Fifty years ago Captain Kirk and the crew of the starship Enterprise began their journey into space — the final frontier. Now, as the newest Star Trek film hits cinemas, the NASA/ESA Hubble space telescope is also exploring new frontiers, observing distant galaxies in the galaxy cluster Abell S1063 as part of the Frontier Fields programme.(read more)
The placid appearance of NGC 4889 can fool the unsuspecting observer. But the elliptical galaxy, pictured in this new image from the NASA/ESA Hubble Space Telescope, harbours a dark secret. At its heart lurks one of the most massive black holes ever discovered.(learn more)
Source: ESO Science Release eso1548
ESO telescopes have provided an international team of astronomers with the gift of the third dimension in a plus-sized hunt for the largest gravitationally bound structures in the Universe — galaxy clusters. Observations by the VLT and the NTT complement those from other observatories across the globe and in space as part of the XXL survey — one of the largest ever such quests for clusters.(read more)
Source: ESA/Hubble heic1519
An international team of astronomers has discovered a gargantuan galaxy cluster with a core bursting with new stars — an incredibly rare find. The discovery, made with the help of the NASA/ESA Hubble Space Telescope, is the first to show that gigantic galaxies at the centres of massive clusters can grow significantly by feeding off gas stolen from other galaxies. (read more)
Source: ESO Science Release eso1508
The rich galaxy cluster Abell 1689. A1689-zD1, is located in the box — although it is still so faint that it is barely seen in this picture. Image credits: NASA; ESA; L. Bradley (Johns Hopkins University); R. Bouwens (University of California, Santa Cruz); H. Ford (Johns Hopkins University); and G. Illingworth (University of California, Santa Cruz)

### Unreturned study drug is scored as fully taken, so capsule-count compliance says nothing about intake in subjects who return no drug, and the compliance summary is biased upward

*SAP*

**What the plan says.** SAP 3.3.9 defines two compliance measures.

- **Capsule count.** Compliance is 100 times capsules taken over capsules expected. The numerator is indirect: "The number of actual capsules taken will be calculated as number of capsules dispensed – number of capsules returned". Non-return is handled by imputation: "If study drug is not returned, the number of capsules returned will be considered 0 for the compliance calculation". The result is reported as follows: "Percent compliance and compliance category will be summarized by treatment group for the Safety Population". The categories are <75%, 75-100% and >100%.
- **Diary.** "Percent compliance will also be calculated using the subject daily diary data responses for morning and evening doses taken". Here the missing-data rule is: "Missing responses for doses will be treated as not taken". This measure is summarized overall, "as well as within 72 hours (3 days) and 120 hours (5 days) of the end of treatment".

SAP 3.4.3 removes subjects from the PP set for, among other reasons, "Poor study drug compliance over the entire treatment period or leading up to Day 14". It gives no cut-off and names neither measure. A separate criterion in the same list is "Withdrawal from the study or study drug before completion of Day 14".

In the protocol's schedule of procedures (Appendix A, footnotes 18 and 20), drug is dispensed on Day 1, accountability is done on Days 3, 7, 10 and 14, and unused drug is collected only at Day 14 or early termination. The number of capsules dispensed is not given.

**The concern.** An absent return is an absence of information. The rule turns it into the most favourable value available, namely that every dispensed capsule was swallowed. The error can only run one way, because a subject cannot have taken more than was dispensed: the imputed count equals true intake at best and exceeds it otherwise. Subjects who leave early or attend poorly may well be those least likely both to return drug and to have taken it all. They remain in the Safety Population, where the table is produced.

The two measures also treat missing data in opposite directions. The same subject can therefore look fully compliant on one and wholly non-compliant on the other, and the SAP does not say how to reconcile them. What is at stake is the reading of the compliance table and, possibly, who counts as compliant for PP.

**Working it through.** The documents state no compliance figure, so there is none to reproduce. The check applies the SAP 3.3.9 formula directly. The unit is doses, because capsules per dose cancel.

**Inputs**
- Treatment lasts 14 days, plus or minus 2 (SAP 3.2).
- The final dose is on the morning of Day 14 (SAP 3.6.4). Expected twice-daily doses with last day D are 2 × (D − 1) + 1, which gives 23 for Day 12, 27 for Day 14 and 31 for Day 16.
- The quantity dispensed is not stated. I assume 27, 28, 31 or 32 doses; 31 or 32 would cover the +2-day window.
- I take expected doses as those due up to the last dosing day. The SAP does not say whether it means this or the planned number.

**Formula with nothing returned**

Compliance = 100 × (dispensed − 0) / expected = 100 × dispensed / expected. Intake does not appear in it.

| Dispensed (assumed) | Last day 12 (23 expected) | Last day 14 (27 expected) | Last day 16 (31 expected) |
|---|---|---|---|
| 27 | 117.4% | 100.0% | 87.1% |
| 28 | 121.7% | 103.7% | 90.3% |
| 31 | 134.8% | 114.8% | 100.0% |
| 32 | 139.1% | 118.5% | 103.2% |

One of the most distant galaxies ever observed has provided astronomers with the first detection of dust in such a remote star-forming system and tantalising evidence for the rapid evolution of galaxies after the Big Bang. The new observations have used ALMA to pick up the faint glow from cold dust in the galaxy A1689-zD1 and used ESO’s Very Large Telescope to measure its distance. (learn more)
In the present universe galaxy clusters cores are typically populated by massive "red and dead" galaxies. At some point in cosmic history, however, these galaxies must have formed the bulk of their stars. Now Herschel has observed a massive cluster labelled XDCP0044 at redshift z=1.58 (lookback time ~9.5 Gyr) where galaxies in the cluster core exhibit strikingly high amounts of star formation, the first time this has been seen in a massive cluster (Santos et al. 2015).